♠ Posted by Emmanuel in Europe at 5/28/2012 12:12:00 PMShowcasing Globalization?" for her thesis sometime ago, and the book based on her thesis remains a definitive account of its days of wine and roses. Showing foresight, the title was expressed in question form since Ireland's fortunes have...not been so hot as of late.
By many twists and turns--Poland wants to join the EMU and not and back again, the Lisbon Treaty is finally signed, and various peripheral countries' dire economic situations drag the Eurozone into crisis--we arrive at its current status. I hate to say it, but evidently das neue Modell is none other than Poland. Politically, its claim to fame is not regressing to the temptations of authoritarianism. Economically, its claim to fame is being practically the only European nation not to experience recession during the global economic crisis. All the while it has kept a strong Catholic faith despite secularism creeping on the margins.
Earlier I wrote about these phenomena coupled with astute leadership forming the basis of its bid to become a European big beast. In a number of ways, however, it's already arrived. Der Spiegel has a fine piece on Poland's emergence as a central European powerhouse:
Poland is one of the world's few success stories since the fall of the Soviet bloc, a development that is particularly noticeable in comparison with other countries in Eastern Europe. One of those is Ukraine, the second host of the European Championship [Euro 2012], plagued by human rights violations and ruled by an authoritarian regime. If Poland is Europe's model pupil, Ukraine is its bad boy.Despite all the current gloom surrounding the single currency with various Euro-pissants debauching it with their jivey economies, it is instructive that Europe's most dynamic economy (less the Eurosceptic "We-Ain't Related-to-Ted" Kaczynski twins) has joining the Eurozone firmly in mind:
Things have been steadily improving in Poland for more than two decades. And even with other European economies stagnating, the Polish boom continues unabated. In 2009, a year of crisis, when the German, Italian and British economies each shrank by about 5 percent, Poland was the only country on the continent to experience economic growth (1.7 percent). By 2011, the Polish economy was already growing by an impressive 4.4 percent. The country's successes are on full display throughout Poland. The once-backward agricultural country has become a giant construction site, where cranes dot the skylines of major cities and some already boast high-tech paradises. No matter who wins the European Championship, if growth trends in the last decades are any indicator, the Poles are already Europe's champions.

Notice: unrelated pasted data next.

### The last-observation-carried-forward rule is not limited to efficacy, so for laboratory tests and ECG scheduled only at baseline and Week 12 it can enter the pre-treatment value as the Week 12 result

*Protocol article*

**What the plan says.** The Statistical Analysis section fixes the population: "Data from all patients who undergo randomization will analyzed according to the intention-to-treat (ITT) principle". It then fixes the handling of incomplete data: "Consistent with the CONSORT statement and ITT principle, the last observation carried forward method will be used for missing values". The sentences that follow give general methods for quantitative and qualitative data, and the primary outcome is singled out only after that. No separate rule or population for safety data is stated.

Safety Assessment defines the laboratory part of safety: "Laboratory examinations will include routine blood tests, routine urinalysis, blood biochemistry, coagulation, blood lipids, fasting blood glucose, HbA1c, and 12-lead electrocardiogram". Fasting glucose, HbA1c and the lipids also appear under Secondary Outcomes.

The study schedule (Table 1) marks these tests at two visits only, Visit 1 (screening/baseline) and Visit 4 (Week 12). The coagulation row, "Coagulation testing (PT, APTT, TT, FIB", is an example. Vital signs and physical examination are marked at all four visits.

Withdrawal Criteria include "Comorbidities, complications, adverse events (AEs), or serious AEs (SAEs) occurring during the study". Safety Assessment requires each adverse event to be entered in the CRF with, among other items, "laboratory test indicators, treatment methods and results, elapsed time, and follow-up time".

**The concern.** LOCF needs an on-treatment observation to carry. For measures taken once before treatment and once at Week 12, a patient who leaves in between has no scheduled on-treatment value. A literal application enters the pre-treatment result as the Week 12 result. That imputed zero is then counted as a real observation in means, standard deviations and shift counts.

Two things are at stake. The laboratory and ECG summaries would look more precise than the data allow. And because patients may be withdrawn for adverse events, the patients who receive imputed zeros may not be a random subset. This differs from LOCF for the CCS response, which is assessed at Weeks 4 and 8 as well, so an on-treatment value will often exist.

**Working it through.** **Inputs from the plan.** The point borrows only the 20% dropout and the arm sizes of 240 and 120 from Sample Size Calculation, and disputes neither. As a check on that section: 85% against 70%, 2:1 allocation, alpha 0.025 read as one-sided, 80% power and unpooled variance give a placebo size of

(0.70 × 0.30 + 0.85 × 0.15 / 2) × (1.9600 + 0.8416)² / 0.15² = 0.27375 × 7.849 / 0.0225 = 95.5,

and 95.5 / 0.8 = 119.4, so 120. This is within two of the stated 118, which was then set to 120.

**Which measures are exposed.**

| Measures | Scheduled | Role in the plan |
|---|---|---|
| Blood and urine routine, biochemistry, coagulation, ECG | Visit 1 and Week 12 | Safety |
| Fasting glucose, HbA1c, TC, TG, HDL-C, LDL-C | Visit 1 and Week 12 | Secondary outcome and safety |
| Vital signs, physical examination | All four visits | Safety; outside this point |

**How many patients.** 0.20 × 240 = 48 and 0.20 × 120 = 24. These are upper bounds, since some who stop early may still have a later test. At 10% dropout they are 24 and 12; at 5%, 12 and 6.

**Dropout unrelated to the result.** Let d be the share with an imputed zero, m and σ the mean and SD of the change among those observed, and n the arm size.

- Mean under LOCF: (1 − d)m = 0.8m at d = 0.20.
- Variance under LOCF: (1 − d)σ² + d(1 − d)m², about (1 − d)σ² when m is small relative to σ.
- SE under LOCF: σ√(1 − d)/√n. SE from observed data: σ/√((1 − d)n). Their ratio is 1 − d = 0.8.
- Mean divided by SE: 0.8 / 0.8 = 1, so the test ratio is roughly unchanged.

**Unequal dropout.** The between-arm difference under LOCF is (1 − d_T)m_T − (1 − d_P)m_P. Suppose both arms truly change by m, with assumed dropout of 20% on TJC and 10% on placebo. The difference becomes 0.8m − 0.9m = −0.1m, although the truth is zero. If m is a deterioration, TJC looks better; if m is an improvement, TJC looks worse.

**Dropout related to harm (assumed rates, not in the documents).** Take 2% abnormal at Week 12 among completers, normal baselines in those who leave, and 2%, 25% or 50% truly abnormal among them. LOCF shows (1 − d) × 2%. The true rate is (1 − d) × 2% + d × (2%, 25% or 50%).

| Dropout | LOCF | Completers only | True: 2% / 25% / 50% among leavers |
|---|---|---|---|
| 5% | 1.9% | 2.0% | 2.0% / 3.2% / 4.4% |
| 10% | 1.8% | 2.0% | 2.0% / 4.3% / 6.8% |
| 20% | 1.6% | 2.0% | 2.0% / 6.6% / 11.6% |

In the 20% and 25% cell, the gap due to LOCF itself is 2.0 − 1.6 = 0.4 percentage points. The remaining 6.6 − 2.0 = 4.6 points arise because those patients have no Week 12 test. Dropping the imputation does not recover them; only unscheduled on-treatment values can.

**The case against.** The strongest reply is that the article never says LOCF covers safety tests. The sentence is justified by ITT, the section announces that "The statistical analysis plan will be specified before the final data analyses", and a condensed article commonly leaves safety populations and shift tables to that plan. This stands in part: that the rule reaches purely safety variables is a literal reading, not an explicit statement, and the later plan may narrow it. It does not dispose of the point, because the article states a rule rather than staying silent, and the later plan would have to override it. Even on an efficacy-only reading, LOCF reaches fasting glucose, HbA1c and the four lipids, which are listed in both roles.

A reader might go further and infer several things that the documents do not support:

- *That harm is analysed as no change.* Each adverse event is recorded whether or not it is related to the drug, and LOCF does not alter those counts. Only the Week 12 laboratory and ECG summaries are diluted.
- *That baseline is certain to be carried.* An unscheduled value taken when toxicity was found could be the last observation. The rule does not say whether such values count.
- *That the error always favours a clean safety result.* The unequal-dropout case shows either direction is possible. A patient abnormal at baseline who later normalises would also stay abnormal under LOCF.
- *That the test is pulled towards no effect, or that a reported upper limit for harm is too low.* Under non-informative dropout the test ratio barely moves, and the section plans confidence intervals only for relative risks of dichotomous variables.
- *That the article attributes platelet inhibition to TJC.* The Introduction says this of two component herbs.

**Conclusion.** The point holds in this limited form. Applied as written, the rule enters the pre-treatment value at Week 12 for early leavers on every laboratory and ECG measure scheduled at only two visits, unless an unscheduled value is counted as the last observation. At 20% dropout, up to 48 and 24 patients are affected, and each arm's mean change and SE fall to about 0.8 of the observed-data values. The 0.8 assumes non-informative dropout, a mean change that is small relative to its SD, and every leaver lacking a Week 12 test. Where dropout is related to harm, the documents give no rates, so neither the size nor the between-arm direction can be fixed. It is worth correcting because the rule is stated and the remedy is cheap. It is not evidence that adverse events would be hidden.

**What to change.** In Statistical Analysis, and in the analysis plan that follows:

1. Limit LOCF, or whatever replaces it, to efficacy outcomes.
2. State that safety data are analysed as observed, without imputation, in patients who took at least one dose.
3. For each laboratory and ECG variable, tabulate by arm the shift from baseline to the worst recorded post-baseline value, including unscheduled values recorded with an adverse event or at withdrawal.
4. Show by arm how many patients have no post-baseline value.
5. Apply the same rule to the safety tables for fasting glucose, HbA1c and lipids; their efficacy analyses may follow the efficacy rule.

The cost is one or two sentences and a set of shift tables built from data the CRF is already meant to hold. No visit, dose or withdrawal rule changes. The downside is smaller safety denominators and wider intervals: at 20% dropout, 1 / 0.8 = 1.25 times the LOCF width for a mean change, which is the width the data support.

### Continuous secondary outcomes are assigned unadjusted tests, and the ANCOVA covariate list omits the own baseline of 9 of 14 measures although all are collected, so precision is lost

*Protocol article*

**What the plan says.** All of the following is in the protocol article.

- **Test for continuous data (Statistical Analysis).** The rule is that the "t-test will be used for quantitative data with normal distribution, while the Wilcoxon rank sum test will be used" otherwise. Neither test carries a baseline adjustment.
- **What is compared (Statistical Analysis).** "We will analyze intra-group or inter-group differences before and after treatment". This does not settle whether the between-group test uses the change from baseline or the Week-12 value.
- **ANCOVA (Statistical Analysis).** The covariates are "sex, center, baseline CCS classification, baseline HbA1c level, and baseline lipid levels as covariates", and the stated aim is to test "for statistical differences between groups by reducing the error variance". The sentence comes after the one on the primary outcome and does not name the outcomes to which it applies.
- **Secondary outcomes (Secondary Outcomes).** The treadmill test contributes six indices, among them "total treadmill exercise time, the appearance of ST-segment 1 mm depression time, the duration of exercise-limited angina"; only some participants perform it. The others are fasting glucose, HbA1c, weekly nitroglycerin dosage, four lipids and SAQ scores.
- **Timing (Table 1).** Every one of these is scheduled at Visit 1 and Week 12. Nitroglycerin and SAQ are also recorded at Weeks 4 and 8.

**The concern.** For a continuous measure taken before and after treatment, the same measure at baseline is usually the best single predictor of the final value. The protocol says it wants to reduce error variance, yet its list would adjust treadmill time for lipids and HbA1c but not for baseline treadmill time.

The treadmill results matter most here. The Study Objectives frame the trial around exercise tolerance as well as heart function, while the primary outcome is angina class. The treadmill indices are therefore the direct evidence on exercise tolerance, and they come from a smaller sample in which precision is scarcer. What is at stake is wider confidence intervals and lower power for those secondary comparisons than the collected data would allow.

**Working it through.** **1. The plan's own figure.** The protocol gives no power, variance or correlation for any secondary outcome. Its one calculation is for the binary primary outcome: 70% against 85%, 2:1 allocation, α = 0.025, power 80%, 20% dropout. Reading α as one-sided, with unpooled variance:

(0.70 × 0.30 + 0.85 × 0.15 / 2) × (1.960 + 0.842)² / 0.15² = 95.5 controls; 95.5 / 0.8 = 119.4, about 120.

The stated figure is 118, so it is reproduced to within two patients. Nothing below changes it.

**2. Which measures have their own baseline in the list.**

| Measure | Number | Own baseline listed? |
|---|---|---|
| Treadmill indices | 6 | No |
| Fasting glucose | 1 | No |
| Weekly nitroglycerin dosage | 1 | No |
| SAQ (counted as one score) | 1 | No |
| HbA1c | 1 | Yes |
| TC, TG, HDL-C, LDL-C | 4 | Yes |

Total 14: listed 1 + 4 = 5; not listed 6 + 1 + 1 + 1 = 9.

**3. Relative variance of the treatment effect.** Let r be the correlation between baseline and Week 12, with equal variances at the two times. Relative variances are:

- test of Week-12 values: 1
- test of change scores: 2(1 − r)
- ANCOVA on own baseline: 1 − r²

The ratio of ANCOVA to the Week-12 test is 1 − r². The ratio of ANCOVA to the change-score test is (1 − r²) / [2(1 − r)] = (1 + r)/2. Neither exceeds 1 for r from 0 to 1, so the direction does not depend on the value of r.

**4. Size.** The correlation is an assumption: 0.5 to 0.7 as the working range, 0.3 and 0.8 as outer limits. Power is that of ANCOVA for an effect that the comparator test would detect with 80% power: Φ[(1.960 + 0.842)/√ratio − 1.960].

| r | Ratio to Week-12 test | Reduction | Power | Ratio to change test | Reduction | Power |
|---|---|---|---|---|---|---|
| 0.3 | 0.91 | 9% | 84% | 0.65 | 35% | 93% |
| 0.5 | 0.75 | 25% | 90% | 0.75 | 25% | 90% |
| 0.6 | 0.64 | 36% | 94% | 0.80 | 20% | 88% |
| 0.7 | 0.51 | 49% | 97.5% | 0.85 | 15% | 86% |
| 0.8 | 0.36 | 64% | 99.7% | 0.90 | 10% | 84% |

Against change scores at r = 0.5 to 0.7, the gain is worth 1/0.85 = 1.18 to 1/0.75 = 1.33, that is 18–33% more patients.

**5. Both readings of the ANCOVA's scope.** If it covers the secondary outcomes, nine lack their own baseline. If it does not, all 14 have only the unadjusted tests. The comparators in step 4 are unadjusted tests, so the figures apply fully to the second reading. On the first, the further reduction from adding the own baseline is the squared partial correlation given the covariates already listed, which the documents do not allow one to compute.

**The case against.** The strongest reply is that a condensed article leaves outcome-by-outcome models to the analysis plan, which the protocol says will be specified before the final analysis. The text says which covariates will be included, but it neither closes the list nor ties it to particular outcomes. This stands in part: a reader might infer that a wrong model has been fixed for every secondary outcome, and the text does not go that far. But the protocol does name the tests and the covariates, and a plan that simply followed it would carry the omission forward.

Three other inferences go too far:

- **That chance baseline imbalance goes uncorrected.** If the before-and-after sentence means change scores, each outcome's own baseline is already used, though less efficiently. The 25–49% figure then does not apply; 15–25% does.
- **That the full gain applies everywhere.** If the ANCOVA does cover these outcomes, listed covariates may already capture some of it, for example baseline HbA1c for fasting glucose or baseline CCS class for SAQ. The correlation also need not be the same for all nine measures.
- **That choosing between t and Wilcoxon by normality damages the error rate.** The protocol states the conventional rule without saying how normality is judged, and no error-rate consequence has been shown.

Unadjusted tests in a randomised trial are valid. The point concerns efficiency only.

Amid speculation over Greece's future in the euro zone, the Polish government is fighting to join the common currency. Warsaw expects to fulfill the criteria by no later than the end of 2015. To do so, it is also prepared to give up sovereignty rights. Tusk and Sikorski want to assert themselves and assume a leading role in the northern alliance of Europe's economically sound countries, and they have the support of their fellow Poles. Hardly any other population is as pro-European as the Poles. In surveys, more than 80 percent say that their country has benefited from joining the European Union.The implication here being one I have long argued: being in the Eurozone neither creates nor solves larger problems with an uncompetitive economy. Evidently, it does help if your performance is up to snuff in the--dare I say it again--Germanic sense of the word.
Lastly while speaking of jinxes and the cringeworthy "Tiger" appellation mentioned above, MarketWatch has designated Poland one of the (surprise!) New Tigers of Europe along with Turkey. Historically speaking, its transition was better managed and its industrial background made it a good springboard as a lower-cost but still good-quality manufacturing hub for Western European (read: many German) concerns:
“Shock therapy” made for often chaotic transitions across much of the former Eastern bloc after the fall of communism. Poland’s more deliberate approach, which saw the country’s new leaders move to gradually put in place a series of reforms aimed at building a banking sector and instituting a commercial code, made for a smoother transformation, economists said.Poland attracted waves of foreign-direct investment as firms sought to tap into central Europe’s largest domestic economy. Poland, which had served as a hub of heavy industry for the Eastern bloc under Soviet domination, managed to capitalize on its large if inefficient industrial base. Poland has become a hub for German and other European firms, often exporting parts back to factories in Bavaria or elsewhere for final assembly. That’s left Poland with a relatively balanced economy, with about 40% of GDP tied to exports, and healthy domestic demand.Fundamentally, Poland “is far more structurally sound than most [countries] in Western Europe,” [stock analyst] Vecht said. “It’s got a hard-working labor force.”
Having had uniformly good experiences with the Polish--from hard-working blue-collar workers in the UK to friendly classmates--I cannot but applaud these folks who stand as a counterpoint to Anglo-Saxon depravity infesting certain other parts of the European Union. However, I hope all this media coverage isn't indicative of Poland entering its post-"Celtic Tiger" stage. My belief though is that having a substantial industrial base is something sturdier to build an economy on than Ireland's flimsier low-tax appeal, as recent events have demonstrated.
After all, the humble IPE Zone never jinxed anyone. Nor is there any doubt which team I'll be pulling for in Euro 2012 ;-) Pol-ska!